A better-off portion of the population in places like Ho Chi Minh City have taken to the indulgence of building their own catamarans, a type of fast sailing boat consisting of two hulls.
At 7:00 am on one recent morning, around 20 weather-beaten looking men gathered at Bai Sau (Back Beach) in Vung Tau City, approximately 100 kilometers from Ho Chi Minh City.
With them they had their food and belongings neatly packed in waterproof bags.
They are among a new breed of catamaran enthusiasts, from clubs in Ho Chi Minh City, Vung Tau, and Nha Trang City, a resort town in south-central Vietnam.
These men were getting ready to cover 17 nautical miles to the wedding of Le Pham Minh Quan, a 30-year-old aviation engineer and his 26-year-old wife, Trieu Thi Thu Huong.
The bride and groom already had their life vests on, set for a sea voyage toward an immaculate strip of sand where their ceremony would be held.
Four catamarans were anchored around 200 meters from the shore.
The crew set sail for Ho Tram despite a strong breeze and a gloomy weather outlook.
Sailboats are pictured at Marina Bay in Vung Tau City, approximately 100 kilometers from Ho Chi Minh City. Photo: Tuoi Tre
Sitting on his homemade catamaran, called Tiki30, of which he was also the captain, Luu Van Vi, 64, showed off his cutting-edge equipment to one Tuoi Tre (Youth) newspaper reporter, including his Global Positioning System device and software providing precise readings of coordinates, wind power, wave and tide directions, and rain forecasts.
“These gadgets are all essential for the safety of the whole waterway journey, which can be dangerous,” Vi shared.
Following a signal, the four vessels slowly gathered speed before heading to Ky Van Cape with billowing sails.
The sailors all came from different walks of life and from a wide age bracket, with some being businessmen, engineers or office workers.
Quan, the groom, is an aviation mechanical engineer who took up the hobby a few years ago.
“An aircraft and a watercraft share similarities as they both relate to hydrodynamics and aerodynamics, and require decisiveness,” he noted.
He frequently sails his boat to scenic spots like Vung Tau and Nha Trang, and came up with the idea of holding his nuptials on the beach with a catamaran bridal procession as a rendezvous for fellow enthusiasts.
Quan and his wife took turns in steering the vessel on the white-crested waves.
“Only by riding a sailboat together can we realize how tough it is to work in unison, if we don’t want the vessel to be smashed into pieces during a storm,” he added.
Le Pham Minh Quan (right) and his wife steer their sailboat on the way to their wedding. Photo: Tuoi Tre
As observed by the Tuoi Tre reporter, unlike motorized boats whose engine noise can shatter tranquility, the catamaran is free of noise and the reek of petrol.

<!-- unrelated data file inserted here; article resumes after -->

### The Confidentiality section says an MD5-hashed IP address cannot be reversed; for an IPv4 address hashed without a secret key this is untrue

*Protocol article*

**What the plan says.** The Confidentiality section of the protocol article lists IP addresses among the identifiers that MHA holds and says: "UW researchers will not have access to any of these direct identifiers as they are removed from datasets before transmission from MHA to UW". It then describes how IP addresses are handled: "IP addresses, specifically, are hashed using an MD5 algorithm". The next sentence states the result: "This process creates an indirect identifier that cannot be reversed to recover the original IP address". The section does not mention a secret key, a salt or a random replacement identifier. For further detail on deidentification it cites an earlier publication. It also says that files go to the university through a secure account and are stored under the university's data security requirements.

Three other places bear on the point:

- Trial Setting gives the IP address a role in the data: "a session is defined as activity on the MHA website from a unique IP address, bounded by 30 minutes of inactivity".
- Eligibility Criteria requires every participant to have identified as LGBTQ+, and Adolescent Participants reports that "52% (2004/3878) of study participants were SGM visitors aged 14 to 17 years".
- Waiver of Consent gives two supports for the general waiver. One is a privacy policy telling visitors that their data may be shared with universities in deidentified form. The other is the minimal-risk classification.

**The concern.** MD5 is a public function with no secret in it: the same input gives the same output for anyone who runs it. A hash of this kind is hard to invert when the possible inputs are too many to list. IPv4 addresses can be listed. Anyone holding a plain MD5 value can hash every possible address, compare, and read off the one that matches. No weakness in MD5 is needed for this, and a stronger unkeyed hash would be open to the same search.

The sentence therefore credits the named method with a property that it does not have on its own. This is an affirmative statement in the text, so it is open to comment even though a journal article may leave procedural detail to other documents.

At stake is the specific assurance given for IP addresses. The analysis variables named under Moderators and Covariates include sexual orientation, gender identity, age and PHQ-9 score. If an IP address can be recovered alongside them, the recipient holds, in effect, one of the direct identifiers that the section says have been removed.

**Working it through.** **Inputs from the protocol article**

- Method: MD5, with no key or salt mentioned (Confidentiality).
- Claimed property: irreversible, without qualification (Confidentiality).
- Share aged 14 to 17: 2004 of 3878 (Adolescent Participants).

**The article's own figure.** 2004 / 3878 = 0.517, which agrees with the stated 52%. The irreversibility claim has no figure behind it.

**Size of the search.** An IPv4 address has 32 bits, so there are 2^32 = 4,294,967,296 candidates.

Vi, the builder of Tiki30, has been hooked on catamarans since he hired one for his honeymoon in the U.S. back in 1977.
Unable to afford a sailboat, when he returned to Vietnam in 2006, he decided to build one despite having limited knowledge of the subject.
Vi purchased the licensed technical drawings from a company in Canada, and materials from reputable firms abroad. It took him more than three years to build a three-hull sailboat called 33, which he and his wife would steer along the Saigon River in Ho Chi Minh City to enjoy the riviera-like scene.
Vi later gifted his boat to the Vung Tau Boating Association before assembling a new catamaran called Tiki30.
“Constructing catamarans in Vietnam is a real challenge, as we have to import all the parts,” Vi said.
The elderly man is revered among local sailboat aficionados for his willingness to take on boating challenges, and his ceaseless fervor for and sound knowledge of the area.
Hardly had the four vessels reached the shore when signs of a storm arrived.
Nguyen Hoan, 31, an enthusiast from Nha Trang, revealed that his catamaran had had its sails torn to shreds during a vortex a few years ago.
“The rule of thumb is to try our best to ensure sailors’ safety by not having them entangled in sail ropes,” he explained.
Luu Van Vi, 64 (right) is pictured on his self-built Tiki 30 sailboat. Courtesy of Le Pham Minh Quan
Nguyen Quy Duong, 24, and five other crew members had thought their lives were on the line in December 2016 whilst sailing to Nghinh Phong Cape in Vung Tau City.
As soon as their vessel slammed into a reef, they all decided to jump into the sea in order to avoid getting hit by debris from the shattered boat.
That ordeal, however, has not dampened Duong’s passion, nor stopped the young seafarer from experiencing the thrills of becoming at one with nature.
Quan said the sport has taught him to stare at the unforgiving weather like other hurdles in life - straight in the face.
Quan said that he had successfully built 10 small-sized sailboats, and will provide free training in how to steer the vessels to around 20 students in July 2017 in a bid to expand the catamaran community.
“The sport creates a love for the sea amongst youngsters and prompts them to learn about the environmental changes that have happened,” the engineer elaborated.